an opti-mystic friend of Jesus in a post-conventional world
Pete Rollins has a new website up and running, courtesy the way-cool-I-hope-to-work-with-them-sometime folks at Paraclete Press.
I’m looking forward to The Fidelity of Betrayal, Pete!
Gareth, when are you gonna get a redesigned site?🙂
Paraclete Press is an arm of the Community of Jesus on Cape Cod. I was a religious brother there for seven years. My father was a pastor at the Community.
During that time, I saw a great deal of emotional and physical abuse. I finally left, having been convinced by my experience that what began well had turned into a destructive, authoritative cult. Since then, I’ve stayed in close touch with other ex-members and the allegations of abuse seem to have become even worse.
The Community has a wonderful public face. They have a world-class choir (Gloriae Dei Cantores), a fine band (Spirit of America) and, of course, Paraclete Press.
I wrote to Peter about my concerns and was greatly heartened that he took them seriously. As someone who finds the Emerging Church movement very exciting, I would hate to see leaders in the movement be deceived.
I do business with Paraclete Press as a retailer. I know several authors who write for them and several of their employees. I really don’t know that much about the Community of Jesus, just like I don’t know that much about the owners of most of the other publishers I do business with. I do know that most if not all faith communities experience brokenness and sin (hey, I’m a Roman Catholic, remember!), so it does not surprise me that some people have had bad experiences with that community. Obviously, to the extent that this community is dysfunctional, I hope and pray that accountability, repentance and reconciliation will win out over continued abuse and misconduct.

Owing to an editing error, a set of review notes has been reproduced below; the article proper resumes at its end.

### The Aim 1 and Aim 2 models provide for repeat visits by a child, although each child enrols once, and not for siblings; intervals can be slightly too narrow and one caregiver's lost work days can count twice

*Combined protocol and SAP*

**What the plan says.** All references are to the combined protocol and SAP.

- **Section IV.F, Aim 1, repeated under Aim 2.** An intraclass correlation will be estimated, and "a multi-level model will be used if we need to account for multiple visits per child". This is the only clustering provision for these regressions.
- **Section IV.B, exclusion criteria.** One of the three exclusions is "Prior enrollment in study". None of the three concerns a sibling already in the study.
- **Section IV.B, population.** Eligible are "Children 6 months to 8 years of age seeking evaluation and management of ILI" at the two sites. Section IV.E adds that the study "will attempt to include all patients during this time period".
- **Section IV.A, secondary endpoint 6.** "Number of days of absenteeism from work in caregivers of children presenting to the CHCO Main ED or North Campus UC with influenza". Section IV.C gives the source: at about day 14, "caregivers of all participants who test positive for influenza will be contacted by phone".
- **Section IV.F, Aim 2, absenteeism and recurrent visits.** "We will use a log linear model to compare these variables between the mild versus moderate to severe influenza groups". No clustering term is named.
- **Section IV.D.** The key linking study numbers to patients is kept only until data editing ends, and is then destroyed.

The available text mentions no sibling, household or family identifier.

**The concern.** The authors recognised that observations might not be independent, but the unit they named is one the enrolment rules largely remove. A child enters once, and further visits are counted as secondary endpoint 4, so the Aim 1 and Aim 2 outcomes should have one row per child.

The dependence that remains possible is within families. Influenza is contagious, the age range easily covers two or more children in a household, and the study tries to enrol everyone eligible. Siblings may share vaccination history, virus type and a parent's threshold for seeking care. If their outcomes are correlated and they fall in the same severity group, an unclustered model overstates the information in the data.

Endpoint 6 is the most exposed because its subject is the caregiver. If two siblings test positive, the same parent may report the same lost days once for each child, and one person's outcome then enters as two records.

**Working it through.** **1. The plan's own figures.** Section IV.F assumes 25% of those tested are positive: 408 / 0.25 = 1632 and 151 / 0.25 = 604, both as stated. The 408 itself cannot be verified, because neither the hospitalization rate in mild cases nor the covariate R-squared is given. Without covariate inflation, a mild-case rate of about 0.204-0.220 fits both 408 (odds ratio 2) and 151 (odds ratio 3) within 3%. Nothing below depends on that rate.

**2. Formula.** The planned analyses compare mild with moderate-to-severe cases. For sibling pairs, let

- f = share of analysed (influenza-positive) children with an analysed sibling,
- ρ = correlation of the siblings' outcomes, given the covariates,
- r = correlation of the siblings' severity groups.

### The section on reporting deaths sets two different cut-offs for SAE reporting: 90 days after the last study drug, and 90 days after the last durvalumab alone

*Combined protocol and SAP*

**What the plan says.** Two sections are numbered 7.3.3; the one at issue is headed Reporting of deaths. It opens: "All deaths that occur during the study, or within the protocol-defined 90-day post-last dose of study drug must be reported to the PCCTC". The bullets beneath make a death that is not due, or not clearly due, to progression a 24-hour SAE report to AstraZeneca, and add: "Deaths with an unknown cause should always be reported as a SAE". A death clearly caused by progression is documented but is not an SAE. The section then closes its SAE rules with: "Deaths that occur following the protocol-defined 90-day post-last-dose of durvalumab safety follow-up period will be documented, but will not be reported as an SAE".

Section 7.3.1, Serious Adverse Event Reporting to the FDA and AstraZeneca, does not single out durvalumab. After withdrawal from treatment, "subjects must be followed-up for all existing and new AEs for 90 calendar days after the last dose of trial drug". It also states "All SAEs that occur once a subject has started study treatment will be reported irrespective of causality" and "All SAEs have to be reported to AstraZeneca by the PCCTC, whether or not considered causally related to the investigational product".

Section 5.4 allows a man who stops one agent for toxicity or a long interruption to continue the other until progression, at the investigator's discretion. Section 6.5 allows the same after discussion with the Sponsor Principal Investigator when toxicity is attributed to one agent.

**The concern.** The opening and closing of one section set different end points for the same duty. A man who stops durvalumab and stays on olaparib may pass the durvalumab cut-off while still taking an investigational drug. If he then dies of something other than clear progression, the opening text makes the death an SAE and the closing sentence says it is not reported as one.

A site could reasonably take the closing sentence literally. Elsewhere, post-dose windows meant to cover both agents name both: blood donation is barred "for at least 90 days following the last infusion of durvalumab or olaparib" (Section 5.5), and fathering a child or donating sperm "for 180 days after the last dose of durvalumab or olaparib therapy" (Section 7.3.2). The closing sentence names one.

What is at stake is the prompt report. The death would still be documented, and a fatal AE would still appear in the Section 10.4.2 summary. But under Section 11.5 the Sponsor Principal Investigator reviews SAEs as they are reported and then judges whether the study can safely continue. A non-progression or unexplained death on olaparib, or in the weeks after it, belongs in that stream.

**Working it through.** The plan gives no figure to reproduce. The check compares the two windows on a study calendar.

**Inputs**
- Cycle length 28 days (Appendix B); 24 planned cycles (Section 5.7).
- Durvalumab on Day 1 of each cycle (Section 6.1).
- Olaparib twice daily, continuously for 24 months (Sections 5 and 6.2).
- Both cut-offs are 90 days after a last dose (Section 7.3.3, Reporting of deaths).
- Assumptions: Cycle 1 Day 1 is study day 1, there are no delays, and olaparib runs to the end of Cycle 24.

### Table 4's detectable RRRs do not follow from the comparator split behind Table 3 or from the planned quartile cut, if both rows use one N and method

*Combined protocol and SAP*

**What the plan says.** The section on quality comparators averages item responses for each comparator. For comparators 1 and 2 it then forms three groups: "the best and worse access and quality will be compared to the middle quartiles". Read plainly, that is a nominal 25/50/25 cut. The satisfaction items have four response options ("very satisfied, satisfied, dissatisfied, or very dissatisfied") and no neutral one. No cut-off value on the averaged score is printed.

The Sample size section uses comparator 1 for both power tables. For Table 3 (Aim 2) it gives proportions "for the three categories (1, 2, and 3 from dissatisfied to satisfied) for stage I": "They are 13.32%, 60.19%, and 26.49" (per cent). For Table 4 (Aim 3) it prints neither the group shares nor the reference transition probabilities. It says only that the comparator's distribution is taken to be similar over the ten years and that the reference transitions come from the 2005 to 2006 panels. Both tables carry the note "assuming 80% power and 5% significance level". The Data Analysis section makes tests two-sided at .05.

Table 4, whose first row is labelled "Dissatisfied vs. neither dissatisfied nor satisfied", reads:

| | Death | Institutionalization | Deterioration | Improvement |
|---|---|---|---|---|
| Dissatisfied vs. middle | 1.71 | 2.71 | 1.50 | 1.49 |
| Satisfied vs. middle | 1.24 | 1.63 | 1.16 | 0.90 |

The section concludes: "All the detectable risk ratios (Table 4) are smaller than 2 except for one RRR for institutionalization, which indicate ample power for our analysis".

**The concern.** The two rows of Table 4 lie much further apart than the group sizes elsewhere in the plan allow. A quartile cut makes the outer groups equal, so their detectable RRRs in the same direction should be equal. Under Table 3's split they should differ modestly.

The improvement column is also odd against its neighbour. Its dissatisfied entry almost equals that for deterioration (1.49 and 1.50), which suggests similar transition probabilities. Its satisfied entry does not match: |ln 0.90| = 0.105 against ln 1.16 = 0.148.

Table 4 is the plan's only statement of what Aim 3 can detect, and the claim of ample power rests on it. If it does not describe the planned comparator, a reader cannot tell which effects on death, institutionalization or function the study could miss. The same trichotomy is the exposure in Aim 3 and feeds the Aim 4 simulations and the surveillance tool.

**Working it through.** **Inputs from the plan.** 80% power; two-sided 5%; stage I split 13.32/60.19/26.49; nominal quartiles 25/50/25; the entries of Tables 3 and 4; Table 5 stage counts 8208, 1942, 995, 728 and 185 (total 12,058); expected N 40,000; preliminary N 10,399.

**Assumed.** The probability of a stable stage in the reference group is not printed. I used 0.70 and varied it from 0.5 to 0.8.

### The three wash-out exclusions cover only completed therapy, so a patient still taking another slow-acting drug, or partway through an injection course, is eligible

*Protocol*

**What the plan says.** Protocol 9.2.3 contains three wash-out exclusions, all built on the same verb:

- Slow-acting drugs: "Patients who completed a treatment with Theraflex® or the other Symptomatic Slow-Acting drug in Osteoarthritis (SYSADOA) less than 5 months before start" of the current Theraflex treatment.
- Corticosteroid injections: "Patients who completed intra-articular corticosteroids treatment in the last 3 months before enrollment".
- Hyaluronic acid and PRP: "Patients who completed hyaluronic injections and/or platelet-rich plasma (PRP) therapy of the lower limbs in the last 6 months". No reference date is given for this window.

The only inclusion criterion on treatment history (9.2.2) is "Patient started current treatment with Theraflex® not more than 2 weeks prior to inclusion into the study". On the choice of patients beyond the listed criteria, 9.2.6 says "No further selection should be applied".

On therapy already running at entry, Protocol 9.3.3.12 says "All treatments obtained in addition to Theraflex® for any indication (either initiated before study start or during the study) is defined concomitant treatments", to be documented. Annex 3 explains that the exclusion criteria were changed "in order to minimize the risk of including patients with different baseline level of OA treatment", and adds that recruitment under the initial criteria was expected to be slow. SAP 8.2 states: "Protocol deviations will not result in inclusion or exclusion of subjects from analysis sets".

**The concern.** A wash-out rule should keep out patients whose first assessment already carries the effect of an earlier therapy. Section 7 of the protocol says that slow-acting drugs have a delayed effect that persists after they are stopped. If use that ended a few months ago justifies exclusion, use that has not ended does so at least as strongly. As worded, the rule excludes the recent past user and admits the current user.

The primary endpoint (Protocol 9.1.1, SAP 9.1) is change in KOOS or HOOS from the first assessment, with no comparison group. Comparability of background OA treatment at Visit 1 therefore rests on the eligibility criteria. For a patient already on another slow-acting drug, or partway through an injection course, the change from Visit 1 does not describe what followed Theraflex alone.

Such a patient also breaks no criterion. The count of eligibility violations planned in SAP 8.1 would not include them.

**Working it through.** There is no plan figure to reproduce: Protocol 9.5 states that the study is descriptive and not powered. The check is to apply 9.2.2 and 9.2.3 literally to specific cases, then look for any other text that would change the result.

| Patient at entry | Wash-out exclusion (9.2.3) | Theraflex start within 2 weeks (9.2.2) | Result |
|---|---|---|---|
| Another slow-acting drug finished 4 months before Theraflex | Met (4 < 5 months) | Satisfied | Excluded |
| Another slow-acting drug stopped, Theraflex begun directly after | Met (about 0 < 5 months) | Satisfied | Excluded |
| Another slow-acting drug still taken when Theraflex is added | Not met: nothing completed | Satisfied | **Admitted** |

Hal Helms seems to be suggesting that we shouldn’t do business with Paraclete because of its ties to the Community of Jesus. While I respect Mr. Helm’s opinion, I also know that the line separating “cult” from “messy imperfect community trying to do the best it can and sometimes failing spectacularly” is very blurry indeed. Like Peter Rollins, I’m willing to take Helm’s allegations seriously, while also choosing to reserve judgment until I had more comprehensive information, both pro and con, on which to base my opinion. After all, if I stopped doing business with every publisher which had controversial owners, I’d probably have a pretty empty bookstore.
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